Today Pitts Theology Library opened its first gallery exhibition in two years, “To Make the Voice Heard: Howard Thurman’s Prophetic Spirituality and Recordings During the Long Sixties.” The exhibition highlights audio selections from the library’s Howard Thurman Digital Archive along with items from the I.G. Bailey and Thurman Family Papers held by Emory’s Stuart A. Rose Manuscript, Archives, and Rare Book Library, offering a visual and auditory experience. The exhibition was curated by Timothy M. Rainey II, with support from Spencer Roberts, head of digital initiatives and technology at Pitts.
One of 763 audio cassette tapes in the Howard Thurman Digital Archive at Pitts.
The Howard Thurman Digital Archive is a collection of audio and film recordings of sermons, lectures, interviews, and readings by Thurman, who was among the most influential pastors, theologians, and proponents of nonviolence in the 20th century. Pitts is working to digitize the contents, which include 763 audio cassettes, 57 reel-to-reel audio tapes, and 14 reels of 16mm film, to make them accessible to a wider audience.
Curator Rainey first encountered the Howard Thurman Digital Archive in 2019 when he was a PhD student in the Laney Graduate School. He had what he calls an “incredible opportunity” to author the first round of metadata that would accompany the archive’s recordings. Now an assistant professor of religion at St. Olaf College, Rainey remembers that taking breaks from writing his dissertation to work on the digital archive did not feel like work. “Each assignment offered a reflective interruption amid the rapid pace of daily life.”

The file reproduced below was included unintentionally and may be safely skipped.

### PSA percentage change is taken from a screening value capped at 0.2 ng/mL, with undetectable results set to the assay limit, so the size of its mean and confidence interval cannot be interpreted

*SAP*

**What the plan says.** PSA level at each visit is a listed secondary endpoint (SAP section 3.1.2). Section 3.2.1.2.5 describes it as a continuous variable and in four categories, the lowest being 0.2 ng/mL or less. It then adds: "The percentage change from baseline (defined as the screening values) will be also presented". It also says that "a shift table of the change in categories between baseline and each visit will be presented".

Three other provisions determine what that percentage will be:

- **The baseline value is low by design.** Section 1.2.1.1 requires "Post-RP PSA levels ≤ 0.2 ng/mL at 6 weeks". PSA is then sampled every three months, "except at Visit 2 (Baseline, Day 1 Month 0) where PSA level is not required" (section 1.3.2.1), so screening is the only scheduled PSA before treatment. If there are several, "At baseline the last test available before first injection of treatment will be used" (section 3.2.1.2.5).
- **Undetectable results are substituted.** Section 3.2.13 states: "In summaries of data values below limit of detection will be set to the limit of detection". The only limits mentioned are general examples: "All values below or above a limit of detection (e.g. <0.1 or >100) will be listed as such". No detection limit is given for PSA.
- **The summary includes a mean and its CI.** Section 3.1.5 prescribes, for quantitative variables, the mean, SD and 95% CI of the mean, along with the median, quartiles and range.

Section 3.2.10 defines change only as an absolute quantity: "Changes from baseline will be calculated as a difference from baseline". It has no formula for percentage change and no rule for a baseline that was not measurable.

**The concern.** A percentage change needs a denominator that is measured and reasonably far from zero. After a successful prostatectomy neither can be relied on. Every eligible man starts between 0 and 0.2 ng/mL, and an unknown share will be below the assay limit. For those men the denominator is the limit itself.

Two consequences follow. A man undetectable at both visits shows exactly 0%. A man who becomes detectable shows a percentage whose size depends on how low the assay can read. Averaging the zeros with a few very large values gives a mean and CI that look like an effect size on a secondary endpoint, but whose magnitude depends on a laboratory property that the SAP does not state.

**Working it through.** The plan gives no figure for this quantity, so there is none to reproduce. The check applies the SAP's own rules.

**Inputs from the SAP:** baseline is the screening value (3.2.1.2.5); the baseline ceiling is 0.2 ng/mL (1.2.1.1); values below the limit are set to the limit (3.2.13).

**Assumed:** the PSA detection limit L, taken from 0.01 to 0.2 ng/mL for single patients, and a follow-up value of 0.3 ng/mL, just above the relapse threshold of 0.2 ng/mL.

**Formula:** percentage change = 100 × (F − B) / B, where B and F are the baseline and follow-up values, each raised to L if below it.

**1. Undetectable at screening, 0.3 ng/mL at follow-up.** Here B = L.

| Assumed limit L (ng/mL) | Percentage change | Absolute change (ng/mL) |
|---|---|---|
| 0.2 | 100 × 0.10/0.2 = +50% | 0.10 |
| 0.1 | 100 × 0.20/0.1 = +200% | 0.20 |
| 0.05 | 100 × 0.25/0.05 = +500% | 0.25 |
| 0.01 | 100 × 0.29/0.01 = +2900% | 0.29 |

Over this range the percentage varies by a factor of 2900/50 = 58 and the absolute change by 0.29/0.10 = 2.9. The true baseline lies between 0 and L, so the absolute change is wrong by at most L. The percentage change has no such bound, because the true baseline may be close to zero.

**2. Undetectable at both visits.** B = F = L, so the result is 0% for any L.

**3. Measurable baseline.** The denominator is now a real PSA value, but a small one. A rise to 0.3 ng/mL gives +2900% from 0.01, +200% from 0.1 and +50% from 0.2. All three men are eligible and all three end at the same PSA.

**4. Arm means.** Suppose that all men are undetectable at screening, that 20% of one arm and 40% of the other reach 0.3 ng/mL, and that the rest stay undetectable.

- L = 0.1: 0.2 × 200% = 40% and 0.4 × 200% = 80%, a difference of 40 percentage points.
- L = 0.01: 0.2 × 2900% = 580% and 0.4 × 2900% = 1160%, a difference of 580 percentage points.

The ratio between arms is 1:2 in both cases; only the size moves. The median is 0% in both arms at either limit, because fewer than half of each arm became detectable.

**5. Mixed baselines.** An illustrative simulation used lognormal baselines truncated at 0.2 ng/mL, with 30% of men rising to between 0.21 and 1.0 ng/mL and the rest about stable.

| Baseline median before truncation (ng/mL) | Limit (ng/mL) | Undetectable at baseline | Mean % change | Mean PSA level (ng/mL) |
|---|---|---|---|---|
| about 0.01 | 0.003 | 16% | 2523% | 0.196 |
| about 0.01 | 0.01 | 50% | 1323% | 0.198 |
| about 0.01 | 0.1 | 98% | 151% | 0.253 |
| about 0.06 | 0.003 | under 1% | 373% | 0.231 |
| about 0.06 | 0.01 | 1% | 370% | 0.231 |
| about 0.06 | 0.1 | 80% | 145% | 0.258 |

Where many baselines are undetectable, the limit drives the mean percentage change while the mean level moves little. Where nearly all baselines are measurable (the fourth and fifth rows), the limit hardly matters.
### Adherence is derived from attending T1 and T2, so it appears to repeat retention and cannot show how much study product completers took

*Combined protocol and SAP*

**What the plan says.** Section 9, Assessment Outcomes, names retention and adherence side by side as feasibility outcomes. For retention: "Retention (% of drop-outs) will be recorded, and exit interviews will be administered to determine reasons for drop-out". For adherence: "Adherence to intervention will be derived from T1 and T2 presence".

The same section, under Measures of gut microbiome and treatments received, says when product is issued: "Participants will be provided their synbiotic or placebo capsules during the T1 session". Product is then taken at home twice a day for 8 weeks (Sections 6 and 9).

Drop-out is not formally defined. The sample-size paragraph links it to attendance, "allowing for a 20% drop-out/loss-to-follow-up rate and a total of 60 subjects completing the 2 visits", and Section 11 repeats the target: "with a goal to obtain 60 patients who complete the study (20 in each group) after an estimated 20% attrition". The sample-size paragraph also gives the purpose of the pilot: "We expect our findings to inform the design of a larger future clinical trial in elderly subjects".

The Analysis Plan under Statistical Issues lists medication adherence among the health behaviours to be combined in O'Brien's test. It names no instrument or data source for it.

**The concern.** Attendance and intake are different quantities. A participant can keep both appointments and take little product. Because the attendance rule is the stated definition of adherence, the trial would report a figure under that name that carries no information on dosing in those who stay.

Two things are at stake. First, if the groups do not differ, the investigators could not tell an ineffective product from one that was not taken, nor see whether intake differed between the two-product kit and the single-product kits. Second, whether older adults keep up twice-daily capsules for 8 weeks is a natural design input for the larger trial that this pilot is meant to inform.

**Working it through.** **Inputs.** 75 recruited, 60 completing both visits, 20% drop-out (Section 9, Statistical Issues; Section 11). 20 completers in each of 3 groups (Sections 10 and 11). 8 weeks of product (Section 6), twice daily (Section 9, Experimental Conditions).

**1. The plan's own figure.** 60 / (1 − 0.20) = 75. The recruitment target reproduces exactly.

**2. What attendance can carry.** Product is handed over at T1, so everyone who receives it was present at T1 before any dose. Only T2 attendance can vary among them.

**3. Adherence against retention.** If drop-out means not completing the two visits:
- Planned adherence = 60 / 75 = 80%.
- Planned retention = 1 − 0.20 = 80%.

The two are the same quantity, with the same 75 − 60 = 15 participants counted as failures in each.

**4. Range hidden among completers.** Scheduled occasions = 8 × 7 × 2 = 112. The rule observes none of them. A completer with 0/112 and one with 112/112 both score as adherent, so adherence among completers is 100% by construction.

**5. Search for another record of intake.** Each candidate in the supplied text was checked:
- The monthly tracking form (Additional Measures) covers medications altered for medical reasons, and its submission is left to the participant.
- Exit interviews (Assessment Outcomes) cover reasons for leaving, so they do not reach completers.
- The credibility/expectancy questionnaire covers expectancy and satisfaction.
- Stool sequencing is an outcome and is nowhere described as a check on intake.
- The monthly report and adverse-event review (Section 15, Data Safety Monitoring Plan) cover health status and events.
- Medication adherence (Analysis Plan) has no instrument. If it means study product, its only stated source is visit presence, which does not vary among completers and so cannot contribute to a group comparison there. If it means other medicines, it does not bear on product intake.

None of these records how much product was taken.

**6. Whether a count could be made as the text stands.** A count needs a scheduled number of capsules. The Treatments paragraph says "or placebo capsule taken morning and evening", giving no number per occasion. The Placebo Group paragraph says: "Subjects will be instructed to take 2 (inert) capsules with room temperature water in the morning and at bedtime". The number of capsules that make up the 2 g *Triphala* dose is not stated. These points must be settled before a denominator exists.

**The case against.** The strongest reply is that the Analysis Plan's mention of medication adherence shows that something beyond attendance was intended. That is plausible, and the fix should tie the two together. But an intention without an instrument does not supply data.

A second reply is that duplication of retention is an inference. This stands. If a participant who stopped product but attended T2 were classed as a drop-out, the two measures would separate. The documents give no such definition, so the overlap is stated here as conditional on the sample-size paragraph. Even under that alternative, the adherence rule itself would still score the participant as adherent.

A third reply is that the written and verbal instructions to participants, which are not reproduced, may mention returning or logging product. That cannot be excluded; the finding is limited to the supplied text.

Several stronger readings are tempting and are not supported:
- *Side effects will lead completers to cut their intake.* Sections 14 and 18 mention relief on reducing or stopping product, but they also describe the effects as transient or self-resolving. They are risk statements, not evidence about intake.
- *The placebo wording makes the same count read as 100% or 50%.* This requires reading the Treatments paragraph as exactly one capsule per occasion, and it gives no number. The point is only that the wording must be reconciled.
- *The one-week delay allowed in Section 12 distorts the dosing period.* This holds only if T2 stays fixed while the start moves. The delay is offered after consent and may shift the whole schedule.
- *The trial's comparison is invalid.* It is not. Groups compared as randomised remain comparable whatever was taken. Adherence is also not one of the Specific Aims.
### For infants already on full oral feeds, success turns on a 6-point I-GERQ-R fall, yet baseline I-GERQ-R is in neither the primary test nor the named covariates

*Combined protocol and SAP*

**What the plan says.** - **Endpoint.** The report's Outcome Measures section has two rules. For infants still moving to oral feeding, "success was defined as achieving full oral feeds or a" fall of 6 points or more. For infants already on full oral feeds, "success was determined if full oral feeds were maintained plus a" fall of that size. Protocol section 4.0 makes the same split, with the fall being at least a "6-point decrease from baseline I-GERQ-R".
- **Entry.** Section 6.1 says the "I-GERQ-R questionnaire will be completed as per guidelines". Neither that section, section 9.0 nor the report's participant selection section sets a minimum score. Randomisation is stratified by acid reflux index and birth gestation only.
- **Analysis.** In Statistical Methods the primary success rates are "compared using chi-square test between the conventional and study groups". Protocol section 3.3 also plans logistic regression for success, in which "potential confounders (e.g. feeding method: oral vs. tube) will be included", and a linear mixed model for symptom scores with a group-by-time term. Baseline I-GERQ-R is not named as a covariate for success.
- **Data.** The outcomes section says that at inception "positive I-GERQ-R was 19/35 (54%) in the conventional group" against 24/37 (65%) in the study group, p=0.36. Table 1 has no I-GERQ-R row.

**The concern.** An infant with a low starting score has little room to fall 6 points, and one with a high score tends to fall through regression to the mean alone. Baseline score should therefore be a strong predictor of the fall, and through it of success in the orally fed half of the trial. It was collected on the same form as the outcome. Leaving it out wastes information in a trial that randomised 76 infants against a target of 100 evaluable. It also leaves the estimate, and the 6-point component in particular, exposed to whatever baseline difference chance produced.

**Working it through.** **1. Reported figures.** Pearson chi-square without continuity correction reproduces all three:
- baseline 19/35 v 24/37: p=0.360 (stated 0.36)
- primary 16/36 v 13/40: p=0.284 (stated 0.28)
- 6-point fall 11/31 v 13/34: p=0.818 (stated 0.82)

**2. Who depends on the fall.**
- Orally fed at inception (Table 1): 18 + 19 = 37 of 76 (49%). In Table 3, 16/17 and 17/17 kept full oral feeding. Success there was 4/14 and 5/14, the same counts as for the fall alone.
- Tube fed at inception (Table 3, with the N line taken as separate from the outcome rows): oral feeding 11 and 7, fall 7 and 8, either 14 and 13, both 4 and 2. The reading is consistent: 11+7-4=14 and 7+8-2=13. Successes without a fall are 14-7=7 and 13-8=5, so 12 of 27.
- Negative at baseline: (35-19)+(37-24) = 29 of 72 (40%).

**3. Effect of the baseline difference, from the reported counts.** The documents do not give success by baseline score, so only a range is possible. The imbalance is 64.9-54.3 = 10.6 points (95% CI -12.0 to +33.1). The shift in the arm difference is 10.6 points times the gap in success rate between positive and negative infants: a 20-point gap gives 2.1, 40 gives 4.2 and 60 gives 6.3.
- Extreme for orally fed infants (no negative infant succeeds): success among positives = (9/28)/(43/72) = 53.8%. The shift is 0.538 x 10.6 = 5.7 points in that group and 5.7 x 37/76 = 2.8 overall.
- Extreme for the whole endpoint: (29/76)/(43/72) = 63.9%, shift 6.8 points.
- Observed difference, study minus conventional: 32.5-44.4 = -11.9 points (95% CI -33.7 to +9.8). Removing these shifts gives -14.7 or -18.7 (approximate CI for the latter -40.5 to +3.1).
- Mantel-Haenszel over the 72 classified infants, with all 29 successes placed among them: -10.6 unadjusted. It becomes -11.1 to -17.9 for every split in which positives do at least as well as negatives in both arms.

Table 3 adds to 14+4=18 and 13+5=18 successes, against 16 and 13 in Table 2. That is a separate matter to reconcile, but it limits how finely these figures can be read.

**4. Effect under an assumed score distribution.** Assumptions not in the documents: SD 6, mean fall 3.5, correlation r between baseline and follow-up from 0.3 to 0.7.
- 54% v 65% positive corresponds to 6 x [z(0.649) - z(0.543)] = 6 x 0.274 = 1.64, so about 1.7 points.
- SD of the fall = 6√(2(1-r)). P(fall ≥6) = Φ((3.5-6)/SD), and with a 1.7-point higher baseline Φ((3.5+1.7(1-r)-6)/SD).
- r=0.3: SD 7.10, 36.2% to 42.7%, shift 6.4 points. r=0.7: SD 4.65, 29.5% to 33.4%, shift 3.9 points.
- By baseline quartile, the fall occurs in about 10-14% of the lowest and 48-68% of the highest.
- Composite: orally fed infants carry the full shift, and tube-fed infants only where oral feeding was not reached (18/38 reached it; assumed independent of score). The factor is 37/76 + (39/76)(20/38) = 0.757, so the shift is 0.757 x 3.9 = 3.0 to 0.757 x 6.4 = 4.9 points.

Given that experience, Rainey enthusiastically accepted the offer to curate this exhibition and wanted it to preserve that quality of introducing a reflective break to a visitor’s day.
“’To Make the Voice Heard’ invites audiences to pause, observe, and attempt a meditative encounter with the figure’s sonorous speech. Through recordings, photographs, and artifacts highlighting years of global ministry shared with his partner, Sue Bailey Thurman, visitors will find a Howard Thurman profoundly impacted by injustices in the world and committed to thinking broadly about the work of love and democratic hope,” he explains.
Howard and Sue Bailey Thurman spent nearly fifty years traveling the world, building interfaith networks and expanding how scholars and activists imagined the democratic community. A prolific writer and speaker, Thurman’s influence extended beyond the audiences he captivated in person and included the millions who would enter the room by way of his recordings.
“To Make the Voice Heard” illuminates how Thurman’s voice cultivated meditative encounters among audiences within whom he aspired to awaken a pursuit for common ground during an era of profound social transformation.
Rainey notes that Thurman introduced Mahatma Gandhi’s philosophy of nonviolence to civil rights discourse in the United States and was a ready resource for prominent civil rights leaders, including Martin Luther King, Jr.
“He often encouraged activists to rest and achieve ‘healing detachment.’ We hope that all who attend the exhibition adopt this wisdom and find within the woven fragments of Thurman’s life inspiration to relate to the world in fresh and meaningful ways.”
“To Make the Voice Heard” is open April 7–July 31 during library hours to Emory students, faculty, and staff, and the general public. Admission is free. Emory cards are required for entry for faculty, staff, and students. Visitors can make a reservation to visit the gallery at pitts.emory.edu/reservations.